I am fairly new to machine learning. I came across the concept of Data Leakage. The article says that always split the data before performing preprocessing steps.

My question is, do steps such as discretization, grouping categories to a single category to reduce cardinality, converting categorical variables to binary variables, etc. lead to Data Leakage?

Should I split the data to train and test set before applying these steps?

Also, which are the main preprocessing steps I really need to be cautious of in order to avoid data leakage?


1 Answer 1


Think of the data being organized in rows (instances) and columns (features). Any pre-processing step which mixes information between/across rows can lead to data leakage.

A typical example is standardization or normalization. Applying min-max-scaling, for example, on the whole dataset would leak information since it is an aggregation across rows/instances. Another typical example is encoding categorical variables. When you train your encoder before the split you're taking into considerations values which you should not have seen before. Because when applied on real data, you might be presented unknown data values too.

The guiding principle here is, that your test strategy should resemble the real application in order to estimate the ability of your model to generalize to unseen data.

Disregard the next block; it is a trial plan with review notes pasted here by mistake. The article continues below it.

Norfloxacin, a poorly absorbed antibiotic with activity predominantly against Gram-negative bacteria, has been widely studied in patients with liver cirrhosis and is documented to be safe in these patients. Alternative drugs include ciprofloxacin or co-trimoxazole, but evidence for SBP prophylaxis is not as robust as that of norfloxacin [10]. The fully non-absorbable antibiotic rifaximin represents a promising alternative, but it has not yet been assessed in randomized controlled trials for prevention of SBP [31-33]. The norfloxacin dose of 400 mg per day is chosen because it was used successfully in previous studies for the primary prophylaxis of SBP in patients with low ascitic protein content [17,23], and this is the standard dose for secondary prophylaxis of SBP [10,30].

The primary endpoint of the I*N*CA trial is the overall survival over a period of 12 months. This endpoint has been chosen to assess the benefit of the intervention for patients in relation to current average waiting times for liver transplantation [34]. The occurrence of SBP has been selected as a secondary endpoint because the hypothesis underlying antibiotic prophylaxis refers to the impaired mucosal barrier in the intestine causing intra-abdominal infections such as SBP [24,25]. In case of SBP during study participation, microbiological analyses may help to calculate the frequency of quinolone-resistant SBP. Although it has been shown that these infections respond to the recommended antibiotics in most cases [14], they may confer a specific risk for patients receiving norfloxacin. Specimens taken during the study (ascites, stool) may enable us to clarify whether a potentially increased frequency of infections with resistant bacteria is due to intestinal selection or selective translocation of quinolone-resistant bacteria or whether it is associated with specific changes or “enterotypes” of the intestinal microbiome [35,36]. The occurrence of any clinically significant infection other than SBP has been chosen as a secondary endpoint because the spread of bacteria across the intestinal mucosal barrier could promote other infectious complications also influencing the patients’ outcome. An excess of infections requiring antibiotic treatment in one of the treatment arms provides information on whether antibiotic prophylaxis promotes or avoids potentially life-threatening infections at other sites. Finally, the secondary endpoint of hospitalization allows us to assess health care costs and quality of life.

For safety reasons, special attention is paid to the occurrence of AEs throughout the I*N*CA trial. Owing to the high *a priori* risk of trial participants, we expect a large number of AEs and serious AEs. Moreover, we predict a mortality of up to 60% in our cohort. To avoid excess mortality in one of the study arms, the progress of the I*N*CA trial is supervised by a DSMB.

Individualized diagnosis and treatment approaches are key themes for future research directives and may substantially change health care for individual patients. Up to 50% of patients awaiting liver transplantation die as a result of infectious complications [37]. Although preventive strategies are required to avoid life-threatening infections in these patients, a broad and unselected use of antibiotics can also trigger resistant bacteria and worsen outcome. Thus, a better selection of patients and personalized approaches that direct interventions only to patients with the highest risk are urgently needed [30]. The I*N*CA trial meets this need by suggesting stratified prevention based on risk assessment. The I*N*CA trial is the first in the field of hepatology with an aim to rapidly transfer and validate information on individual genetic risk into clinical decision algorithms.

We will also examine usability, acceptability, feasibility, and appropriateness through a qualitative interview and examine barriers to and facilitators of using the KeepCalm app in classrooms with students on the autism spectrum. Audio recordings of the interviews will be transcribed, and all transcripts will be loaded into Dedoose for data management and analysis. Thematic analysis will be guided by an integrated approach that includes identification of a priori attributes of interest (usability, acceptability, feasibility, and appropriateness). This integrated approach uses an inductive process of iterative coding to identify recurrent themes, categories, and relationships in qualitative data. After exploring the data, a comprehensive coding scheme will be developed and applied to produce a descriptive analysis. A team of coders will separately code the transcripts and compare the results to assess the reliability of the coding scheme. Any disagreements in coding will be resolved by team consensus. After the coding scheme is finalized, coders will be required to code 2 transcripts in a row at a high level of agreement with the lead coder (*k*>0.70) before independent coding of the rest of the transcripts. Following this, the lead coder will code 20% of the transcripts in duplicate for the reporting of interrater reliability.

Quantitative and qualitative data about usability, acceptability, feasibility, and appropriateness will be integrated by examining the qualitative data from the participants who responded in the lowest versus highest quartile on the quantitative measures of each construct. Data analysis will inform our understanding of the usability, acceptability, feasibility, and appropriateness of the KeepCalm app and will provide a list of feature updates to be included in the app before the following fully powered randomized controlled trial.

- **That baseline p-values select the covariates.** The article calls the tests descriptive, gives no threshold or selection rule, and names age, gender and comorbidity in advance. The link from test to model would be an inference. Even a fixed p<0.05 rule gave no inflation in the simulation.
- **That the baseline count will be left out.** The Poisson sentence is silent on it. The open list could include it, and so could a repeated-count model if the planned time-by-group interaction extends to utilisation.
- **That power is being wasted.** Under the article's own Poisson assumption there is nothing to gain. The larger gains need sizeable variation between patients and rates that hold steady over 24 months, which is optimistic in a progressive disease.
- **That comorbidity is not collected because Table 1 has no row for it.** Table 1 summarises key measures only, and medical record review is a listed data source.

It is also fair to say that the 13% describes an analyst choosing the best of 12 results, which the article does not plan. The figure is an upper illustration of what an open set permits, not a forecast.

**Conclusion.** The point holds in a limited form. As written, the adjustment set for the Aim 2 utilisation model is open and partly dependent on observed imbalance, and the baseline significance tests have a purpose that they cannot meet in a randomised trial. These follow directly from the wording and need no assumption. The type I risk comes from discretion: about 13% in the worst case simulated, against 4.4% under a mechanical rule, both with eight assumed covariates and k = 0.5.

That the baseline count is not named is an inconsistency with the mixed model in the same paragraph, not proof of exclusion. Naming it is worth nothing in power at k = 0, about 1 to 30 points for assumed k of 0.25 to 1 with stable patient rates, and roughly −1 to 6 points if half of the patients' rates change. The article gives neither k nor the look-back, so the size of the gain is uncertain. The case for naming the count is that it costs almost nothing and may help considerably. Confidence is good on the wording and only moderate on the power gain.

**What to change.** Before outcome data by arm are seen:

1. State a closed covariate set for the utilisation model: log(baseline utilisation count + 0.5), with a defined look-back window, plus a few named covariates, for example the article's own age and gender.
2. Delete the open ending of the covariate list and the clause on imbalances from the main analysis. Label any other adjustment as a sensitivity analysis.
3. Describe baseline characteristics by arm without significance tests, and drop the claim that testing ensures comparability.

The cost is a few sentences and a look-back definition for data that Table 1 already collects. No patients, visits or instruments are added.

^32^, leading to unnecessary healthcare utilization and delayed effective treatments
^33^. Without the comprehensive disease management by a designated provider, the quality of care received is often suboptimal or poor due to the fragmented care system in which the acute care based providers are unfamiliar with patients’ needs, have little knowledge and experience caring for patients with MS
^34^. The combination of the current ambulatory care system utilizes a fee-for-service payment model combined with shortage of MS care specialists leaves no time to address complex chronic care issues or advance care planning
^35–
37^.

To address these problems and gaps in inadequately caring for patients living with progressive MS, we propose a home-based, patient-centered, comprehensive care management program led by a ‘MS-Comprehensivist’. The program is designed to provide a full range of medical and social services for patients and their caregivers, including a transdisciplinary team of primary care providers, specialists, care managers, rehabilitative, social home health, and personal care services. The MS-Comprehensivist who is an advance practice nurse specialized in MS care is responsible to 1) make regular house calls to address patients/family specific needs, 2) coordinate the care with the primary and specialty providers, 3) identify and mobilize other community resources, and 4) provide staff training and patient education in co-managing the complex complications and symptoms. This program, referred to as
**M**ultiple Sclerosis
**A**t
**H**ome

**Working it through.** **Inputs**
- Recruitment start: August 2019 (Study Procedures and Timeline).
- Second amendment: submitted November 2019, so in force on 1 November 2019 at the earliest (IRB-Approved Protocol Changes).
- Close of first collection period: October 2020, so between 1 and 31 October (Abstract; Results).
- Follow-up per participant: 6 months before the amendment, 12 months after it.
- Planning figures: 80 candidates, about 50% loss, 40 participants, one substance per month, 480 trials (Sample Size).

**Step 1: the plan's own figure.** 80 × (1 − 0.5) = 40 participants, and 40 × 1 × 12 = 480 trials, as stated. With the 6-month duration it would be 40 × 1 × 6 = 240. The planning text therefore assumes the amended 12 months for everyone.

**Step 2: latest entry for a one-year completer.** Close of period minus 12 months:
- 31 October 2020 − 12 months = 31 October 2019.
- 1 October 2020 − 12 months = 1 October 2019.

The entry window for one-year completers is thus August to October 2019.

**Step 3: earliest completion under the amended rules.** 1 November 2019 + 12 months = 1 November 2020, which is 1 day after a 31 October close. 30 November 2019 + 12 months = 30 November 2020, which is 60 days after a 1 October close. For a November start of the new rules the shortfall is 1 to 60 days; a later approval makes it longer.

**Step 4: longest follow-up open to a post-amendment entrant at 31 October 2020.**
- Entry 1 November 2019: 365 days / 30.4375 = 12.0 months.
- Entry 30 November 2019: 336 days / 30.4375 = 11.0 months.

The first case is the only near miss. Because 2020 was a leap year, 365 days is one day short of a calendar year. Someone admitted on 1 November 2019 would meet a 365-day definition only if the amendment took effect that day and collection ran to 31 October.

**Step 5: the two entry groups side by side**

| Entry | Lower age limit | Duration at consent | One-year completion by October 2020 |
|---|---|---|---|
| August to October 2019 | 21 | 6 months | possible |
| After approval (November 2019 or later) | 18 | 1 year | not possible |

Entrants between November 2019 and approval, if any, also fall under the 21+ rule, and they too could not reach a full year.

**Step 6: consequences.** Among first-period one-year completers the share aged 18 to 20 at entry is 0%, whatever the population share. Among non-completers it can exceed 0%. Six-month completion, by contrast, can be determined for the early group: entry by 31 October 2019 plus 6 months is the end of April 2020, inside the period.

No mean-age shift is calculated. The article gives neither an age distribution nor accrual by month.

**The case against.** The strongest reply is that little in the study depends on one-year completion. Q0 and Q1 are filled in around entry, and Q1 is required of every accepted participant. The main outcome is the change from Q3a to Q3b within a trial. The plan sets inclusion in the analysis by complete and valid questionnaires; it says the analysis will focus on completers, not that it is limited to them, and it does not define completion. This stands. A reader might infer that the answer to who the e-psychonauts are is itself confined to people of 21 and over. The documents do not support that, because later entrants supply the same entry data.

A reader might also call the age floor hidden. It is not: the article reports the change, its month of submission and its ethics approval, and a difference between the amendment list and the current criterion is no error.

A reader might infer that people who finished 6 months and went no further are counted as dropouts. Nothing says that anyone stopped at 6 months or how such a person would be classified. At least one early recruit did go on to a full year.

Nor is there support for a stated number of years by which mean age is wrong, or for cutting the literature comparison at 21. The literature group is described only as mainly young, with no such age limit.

The safest way to avoid data leakage is to split the data before applying any pre-processing. Moreover, this approach supports designing the pipeline in a way that you can apply it to validation/test and later production data the same way you applied it on training data.

  • $\begingroup$ Thank you for your answer! $\endgroup$
    – Joe
    May 16, 2021 at 12:26
  • $\begingroup$ @Joe glad it was helpful. If it answers your question please accept the answer. Otherwise your question will keep floating around as still open. $\endgroup$
    – Jonathan
    May 16, 2021 at 13:40

Your Answer

By clicking “Post Your Answer”, you agree to our terms of service and acknowledge that you have read and understand our privacy policy and code of conduct.

Not the answer you're looking for? Browse other questions tagged or ask your own question.